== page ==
Web Marginalia: O, Wondrous Wand, Dangerous Derv Wand of Wonder (Spicy! What the fuck is an experimental arrow chart?), Greater Wand of Wonder

Tarot Cards: An obvious adjunct to the Deck of Many Things was the real world deck of fate, detailed with magic powers for each of the cards in both Dragon #26 and #77.

Various Homebrew: Raw chaos is just too fun not to want to play with. Here, I include other people’s homebrew that doesn’t fall comfortably under the marginalia of another item.

Glyph of Change and Staff of Random Magic (with some extraordinarily bitchy badfun playa haters commenting below).

A thread discussing Hero Games versions of a wand of wonder.

Wand of a Wonder: The sequel to the wand of wonder, debuted in the Temple of Elemental Evil. 30 possible results. Same price as a 1e. wand of wonder. Now, that’s value for your mayhem dollar. Apparently also posted online at gamebanshee for your edification. Temple of Elemental Evil, p 126.

Wand of wonder II through IV: Dragon magazine, sensing that people were getting a little bored of the wand of wonder, printed three more tables in issue #147.

Wand of Woodland Wonder: See wand of wonder, but everything is related to trees and heat metal and druidy crap. Not nearly as fun as the other tables. Ruins of Undermountain II boxed set, pp.

Wild Mage: I’m fuzzy on the history of wild magic. In Forgotten Realms Adventures, wild magic is mentioned as a result of the Time of Troubles (table, pg 10). There are wild magic regions. Ditto the 3.0 Forgotten Realms Campaign Guide (table, pg 55). In Complete Arcane, wild magic is an ability for a prestige class (pg 68, no table). I am flummoxed as to where wild mages appeared in earlier editions. But, I have a much cooler table for wild magic transcribed from somewhere, and while poking around to solve the mystery, I came across this, hosted on the WOTC site, which is very similar to my transcribed table, and a glorious random table, making use of each individual number between one and one hundred.

Web marginalia: Extraordinary wild surges (made nearly unreadable by a crappy background).

Zadron’s Pouch of Wonders: A funky version of the bag of beans, from which you could pull out bronze golems, copper dragons, or greeting cards. Dragon #62.

Monday, November 06, 2006

Angel Fly - Medium Wondrous Item

Angel Fly: This pale, dried and preserved insect looks more like a strange jewel at first sight. Its translucent chitin reflects a full spectrum of colors, so that it flashes various colors as it catches the light at different angles. Cursory examination reveals an insectile anatomy: segmented body, wafer like wings, jointed legs.

Angel flies exist only on the bright stars. The mundvelt is too toxic for them to survive unaided. Even their fragile corpses disintegrate on the mundlvelt. Preparation for enchantment includes being sealed in a mixture of distilled and activated celestial tree resins. They are harvested and used as rewards by some lucent celestials.


A properly prepared angel fly can be sold for 4,500 gp.

When a person eats a properly dried angel fly, they are granted the ability to cast mass cure critical wounds as a standard action, once. This is a supernatural ability. If the ability is not used in the next 24 hours, the ability is lost, and the ingester will release a sunburst, as if the spell were cast by a 15th level caster, the next time they are in less than bright illumination.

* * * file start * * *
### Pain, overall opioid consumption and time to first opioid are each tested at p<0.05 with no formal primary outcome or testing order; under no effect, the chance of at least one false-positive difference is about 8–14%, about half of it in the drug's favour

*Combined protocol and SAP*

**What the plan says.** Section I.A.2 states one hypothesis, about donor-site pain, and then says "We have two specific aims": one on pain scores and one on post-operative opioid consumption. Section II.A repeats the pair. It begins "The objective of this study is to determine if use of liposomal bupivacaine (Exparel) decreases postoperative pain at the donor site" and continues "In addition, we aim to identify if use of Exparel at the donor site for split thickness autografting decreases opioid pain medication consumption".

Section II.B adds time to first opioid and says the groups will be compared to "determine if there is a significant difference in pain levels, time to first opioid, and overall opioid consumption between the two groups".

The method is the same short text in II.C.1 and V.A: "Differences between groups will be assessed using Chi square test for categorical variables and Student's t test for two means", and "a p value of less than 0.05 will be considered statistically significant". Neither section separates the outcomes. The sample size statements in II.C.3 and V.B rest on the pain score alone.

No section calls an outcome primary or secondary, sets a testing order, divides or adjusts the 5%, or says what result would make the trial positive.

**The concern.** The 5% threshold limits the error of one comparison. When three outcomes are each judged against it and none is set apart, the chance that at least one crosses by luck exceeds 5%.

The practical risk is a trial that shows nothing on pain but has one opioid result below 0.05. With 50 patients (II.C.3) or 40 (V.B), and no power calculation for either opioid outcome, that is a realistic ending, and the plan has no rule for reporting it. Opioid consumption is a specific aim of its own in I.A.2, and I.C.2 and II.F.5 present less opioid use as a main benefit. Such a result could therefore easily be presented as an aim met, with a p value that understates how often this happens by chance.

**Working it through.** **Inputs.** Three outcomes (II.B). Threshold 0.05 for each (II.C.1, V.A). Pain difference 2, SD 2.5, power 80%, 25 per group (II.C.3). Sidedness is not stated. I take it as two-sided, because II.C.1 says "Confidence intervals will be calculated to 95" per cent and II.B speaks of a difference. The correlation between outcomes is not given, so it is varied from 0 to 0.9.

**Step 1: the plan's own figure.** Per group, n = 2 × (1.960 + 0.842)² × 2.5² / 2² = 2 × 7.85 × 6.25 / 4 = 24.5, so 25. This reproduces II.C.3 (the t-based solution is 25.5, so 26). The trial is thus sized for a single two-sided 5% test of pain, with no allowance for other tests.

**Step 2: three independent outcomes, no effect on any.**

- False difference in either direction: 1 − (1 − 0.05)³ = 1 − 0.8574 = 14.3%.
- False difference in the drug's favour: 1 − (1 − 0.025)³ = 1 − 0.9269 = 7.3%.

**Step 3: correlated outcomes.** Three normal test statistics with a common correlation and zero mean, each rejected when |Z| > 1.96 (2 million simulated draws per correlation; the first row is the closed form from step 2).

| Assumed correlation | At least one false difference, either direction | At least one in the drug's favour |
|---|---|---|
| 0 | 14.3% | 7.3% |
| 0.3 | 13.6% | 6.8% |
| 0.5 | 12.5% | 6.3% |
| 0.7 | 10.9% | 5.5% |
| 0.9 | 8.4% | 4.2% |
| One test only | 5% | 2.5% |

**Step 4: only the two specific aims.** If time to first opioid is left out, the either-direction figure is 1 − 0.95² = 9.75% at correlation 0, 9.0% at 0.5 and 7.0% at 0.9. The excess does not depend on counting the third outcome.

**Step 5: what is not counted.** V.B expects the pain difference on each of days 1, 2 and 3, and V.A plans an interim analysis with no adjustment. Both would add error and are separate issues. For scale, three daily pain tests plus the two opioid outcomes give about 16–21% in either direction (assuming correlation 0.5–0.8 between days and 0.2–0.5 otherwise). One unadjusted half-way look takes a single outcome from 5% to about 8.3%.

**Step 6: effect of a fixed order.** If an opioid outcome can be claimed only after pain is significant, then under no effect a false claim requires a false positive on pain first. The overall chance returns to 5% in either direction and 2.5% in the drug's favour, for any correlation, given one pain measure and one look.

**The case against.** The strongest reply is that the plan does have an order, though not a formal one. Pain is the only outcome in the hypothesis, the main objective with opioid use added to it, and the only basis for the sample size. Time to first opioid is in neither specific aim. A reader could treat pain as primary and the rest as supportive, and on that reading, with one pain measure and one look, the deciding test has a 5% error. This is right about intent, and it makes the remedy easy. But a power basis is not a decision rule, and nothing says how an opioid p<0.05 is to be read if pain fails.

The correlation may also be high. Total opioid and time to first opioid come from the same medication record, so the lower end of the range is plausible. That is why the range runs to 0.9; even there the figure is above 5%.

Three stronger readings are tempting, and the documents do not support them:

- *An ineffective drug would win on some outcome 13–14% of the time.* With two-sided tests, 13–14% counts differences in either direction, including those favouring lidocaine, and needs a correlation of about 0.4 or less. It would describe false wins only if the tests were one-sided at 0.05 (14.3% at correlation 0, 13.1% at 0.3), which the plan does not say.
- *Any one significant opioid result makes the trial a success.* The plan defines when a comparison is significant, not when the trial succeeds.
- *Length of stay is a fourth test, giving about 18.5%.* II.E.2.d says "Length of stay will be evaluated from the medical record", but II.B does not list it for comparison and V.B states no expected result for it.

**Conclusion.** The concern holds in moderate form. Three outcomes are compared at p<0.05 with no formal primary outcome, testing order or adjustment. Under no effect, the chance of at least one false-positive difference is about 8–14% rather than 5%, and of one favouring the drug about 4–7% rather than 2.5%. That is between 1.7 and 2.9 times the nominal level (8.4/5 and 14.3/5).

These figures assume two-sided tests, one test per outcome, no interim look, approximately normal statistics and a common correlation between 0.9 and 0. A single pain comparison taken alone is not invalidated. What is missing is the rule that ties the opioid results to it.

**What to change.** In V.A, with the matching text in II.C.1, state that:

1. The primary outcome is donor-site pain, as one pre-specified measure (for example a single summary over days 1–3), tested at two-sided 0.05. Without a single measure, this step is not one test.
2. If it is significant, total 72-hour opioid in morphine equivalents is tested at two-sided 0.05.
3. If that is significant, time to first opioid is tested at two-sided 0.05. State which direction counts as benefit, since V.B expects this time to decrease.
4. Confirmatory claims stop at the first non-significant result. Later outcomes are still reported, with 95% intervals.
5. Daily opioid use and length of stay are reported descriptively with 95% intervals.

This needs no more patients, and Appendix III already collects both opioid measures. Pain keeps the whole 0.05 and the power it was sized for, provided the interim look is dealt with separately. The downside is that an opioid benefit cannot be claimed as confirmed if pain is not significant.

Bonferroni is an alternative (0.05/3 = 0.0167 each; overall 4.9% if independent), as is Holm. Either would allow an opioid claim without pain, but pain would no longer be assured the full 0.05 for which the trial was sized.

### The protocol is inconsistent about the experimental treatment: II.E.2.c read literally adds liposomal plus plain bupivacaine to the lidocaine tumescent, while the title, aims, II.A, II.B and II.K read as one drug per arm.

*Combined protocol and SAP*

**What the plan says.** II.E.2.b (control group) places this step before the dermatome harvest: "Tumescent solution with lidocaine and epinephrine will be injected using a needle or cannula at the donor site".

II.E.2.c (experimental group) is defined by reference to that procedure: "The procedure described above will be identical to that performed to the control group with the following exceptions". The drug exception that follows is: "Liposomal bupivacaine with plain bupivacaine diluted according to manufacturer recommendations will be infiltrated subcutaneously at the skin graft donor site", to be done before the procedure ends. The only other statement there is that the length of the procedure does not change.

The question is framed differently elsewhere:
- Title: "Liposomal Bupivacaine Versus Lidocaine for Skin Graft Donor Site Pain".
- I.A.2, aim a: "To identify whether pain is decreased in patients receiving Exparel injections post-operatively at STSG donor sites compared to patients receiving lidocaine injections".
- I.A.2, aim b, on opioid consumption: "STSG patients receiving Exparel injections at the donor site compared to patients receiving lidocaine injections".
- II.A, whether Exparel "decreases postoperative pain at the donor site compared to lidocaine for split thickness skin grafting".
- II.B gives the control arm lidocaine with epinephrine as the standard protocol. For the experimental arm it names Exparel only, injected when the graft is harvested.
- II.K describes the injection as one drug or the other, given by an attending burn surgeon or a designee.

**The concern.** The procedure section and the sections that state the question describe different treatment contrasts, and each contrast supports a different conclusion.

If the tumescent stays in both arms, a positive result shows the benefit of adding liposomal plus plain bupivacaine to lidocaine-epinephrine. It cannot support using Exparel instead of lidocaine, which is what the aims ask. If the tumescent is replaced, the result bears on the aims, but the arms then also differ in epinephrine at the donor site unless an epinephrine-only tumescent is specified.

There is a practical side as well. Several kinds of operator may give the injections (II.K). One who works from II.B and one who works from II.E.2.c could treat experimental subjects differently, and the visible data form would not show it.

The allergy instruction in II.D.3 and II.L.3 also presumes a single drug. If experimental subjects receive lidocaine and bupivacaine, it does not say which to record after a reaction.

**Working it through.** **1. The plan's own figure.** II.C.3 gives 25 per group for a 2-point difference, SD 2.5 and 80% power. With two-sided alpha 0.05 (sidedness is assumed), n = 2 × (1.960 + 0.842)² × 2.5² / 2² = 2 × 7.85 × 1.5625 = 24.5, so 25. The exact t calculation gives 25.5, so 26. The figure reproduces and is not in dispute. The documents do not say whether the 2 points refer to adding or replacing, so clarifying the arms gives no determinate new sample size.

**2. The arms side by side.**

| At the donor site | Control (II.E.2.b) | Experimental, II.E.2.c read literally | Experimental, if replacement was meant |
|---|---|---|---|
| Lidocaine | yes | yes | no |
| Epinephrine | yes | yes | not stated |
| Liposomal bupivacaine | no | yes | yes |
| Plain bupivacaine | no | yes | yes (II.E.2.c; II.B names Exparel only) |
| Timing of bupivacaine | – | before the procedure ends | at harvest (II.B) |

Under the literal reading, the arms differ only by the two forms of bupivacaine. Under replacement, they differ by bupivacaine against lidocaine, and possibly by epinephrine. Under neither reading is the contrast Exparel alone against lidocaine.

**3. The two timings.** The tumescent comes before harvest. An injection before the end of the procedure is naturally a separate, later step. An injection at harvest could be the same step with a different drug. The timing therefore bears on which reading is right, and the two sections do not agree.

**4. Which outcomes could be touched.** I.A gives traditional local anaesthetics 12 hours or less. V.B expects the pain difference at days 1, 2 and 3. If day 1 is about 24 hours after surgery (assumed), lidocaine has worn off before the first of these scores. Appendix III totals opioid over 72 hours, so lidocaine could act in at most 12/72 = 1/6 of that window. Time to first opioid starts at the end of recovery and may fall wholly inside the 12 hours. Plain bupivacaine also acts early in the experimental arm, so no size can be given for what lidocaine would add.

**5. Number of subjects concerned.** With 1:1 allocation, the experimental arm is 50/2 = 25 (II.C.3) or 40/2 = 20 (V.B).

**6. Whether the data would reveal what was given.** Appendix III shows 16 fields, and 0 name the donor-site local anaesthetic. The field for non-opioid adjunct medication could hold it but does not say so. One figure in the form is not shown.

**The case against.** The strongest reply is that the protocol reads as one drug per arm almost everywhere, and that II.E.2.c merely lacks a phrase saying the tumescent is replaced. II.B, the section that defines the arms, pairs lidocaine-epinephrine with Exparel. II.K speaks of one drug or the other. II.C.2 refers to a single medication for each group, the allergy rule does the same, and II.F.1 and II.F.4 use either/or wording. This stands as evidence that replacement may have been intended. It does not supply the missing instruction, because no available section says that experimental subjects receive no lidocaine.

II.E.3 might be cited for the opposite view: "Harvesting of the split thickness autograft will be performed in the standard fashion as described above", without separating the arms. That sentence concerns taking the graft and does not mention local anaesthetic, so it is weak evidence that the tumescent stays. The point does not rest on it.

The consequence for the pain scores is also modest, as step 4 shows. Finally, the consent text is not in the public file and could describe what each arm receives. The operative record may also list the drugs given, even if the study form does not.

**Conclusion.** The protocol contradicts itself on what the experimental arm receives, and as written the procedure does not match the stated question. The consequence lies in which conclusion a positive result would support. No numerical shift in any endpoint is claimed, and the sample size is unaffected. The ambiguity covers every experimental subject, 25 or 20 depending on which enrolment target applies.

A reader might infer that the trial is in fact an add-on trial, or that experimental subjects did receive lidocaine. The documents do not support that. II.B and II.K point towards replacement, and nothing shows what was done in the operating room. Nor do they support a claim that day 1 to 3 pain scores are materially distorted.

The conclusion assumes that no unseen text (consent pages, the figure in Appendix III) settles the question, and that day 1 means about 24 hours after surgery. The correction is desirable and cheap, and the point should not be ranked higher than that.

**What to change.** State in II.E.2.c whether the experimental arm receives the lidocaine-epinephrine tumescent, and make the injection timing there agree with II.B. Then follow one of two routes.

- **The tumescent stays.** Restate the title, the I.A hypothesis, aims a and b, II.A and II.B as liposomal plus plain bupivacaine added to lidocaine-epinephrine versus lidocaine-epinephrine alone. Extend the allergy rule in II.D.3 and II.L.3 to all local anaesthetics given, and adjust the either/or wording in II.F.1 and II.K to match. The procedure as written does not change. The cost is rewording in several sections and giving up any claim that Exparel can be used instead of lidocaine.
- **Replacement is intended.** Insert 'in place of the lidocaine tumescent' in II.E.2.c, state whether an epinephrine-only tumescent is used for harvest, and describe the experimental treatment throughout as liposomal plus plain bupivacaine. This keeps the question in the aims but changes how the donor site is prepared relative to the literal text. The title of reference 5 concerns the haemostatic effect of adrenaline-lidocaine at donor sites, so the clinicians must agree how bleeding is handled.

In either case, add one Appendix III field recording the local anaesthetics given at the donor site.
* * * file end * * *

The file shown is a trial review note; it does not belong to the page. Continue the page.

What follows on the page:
Moderate necromancy; Brew potion or create wondrous item, mass cure critical wounds; Price 12,000 gp

NPC Gear: 13th
Treasure Value: 12th

Thursday, November 02, 2006

Torc of Golden Blood - Medium Wondrous Item

Torc of Golden Blood: This golden torc wrought in the shape of a serpent, one end the head and one the rattle. It gleams with a sunny light even in shadow. Any time the wearer is struck in battle or countered in an argument, it seems to flash and glitter as if light is shining directly on it. When the bearer is cut, they bleed gold, like certain outsiders.

It grants it’s wearer a +2 divine bonus to Str and a +2 divine bonus to charisma, and a +1 deflection bonus on armor class.

Moderate abjuration; Caster Level 5th; Craft Wondrous Item, bull’s strength, eagle’s splendor, shield of faith; Market Price: 11,500 gp.

NPC Gear: 13th
Treasure Value: 14th

Math:

2 ability bonuses +2 each (2*2*1000) = 4,000 each, one half again for multiple different, 10,000
+1 deflection bonus to armor class (1*1*1000) = 1,000 half again for multiple different 1,500
Half again for multiple similar abilities

Wednesday, November 01, 2006

Minor Talespinner’s Staff - Minor Wondrous Item

Minor Talespinner’s Staff: This tall staff, made from golden hued eriswood, is carved with representations of several folktales: Gamnastrion’s trip to the furthest star, the cat and the phoenix, the pig riot of Spiral. The number of tales, and which ones are represented, changes from staff to staff, but Gamnastrion’s Trip or the Katechism of Rag Bag Joe are almost always one of them. The tip is usually set with a thumbnail sized mooneye.

This is not a true staff. None of its abilities are powered by charges.

Anyone who keeps a Minor Tailspinner’s staff around his person gains:

A +2 circumstance bonus to Bardic Knowledge and Knowledge (History) checks.
A +2 enhancement bonus to perform (oratory) checks
The ability to cast Legend Lore. This works just like the spell, except that casting time is always 1d4*10 minutes. Once Legend Lore is used via a talespiner’s staff, it may not be used again for a period of weeks that depends on how vague the caster’s information was. If the person or thing is at hand, or if you are in the place that is the subject of the spell, legend lore can be cast again one week later. If you have only detailed information on the person, place, or thing, legend lore may be cast two weeks later. If you know only rumors, legend lore may be cast again 7 weeks later.

Moderate divination; CL 10th; Craft wondrous item, Legend Lore; Cost 3,200 gp

NPC Gear: 7th
Treasure Value: 8th

Math

+2 Bardic Knowledge Checks (2*2*100)-.1 = 360 for needed class ability, half again for multiple different abilities 540
+2 Perform (2*2*100) half again for multiple different abilities 600

Legend Lore (as if a bard were casting: ((4*10*1,800)/5)7 for minimum of a week between castings = 2057

Round up for ease